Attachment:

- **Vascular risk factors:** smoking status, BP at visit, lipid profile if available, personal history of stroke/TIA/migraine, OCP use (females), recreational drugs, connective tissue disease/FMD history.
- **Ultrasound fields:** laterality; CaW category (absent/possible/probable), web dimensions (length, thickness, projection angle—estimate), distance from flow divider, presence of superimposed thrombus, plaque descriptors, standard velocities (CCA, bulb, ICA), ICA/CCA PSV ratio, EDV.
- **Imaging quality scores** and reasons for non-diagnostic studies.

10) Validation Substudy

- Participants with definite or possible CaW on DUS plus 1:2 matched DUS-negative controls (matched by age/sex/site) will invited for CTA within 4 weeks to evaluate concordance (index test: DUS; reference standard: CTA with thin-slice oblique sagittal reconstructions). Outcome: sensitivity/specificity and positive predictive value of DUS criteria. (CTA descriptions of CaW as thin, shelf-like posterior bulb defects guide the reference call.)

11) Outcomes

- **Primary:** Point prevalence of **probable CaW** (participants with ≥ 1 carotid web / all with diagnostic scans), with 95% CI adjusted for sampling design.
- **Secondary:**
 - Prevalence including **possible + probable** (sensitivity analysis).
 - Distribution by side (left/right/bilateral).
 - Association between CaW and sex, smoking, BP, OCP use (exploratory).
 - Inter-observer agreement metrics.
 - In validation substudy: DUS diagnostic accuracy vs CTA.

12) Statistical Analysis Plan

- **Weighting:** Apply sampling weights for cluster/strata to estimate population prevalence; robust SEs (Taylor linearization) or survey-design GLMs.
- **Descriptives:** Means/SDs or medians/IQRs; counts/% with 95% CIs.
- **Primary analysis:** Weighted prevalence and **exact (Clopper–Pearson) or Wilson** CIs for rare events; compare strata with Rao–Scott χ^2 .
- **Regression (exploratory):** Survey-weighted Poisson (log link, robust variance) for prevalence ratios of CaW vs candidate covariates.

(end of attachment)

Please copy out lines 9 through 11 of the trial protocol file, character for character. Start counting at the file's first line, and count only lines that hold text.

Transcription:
 - Prevalence including **possible + probable** (sensitivity analysis).
 - Distribution by side (left/right/bilateral).
 - Association between CaW and sex, smoking, BP, OCP use (exploratory).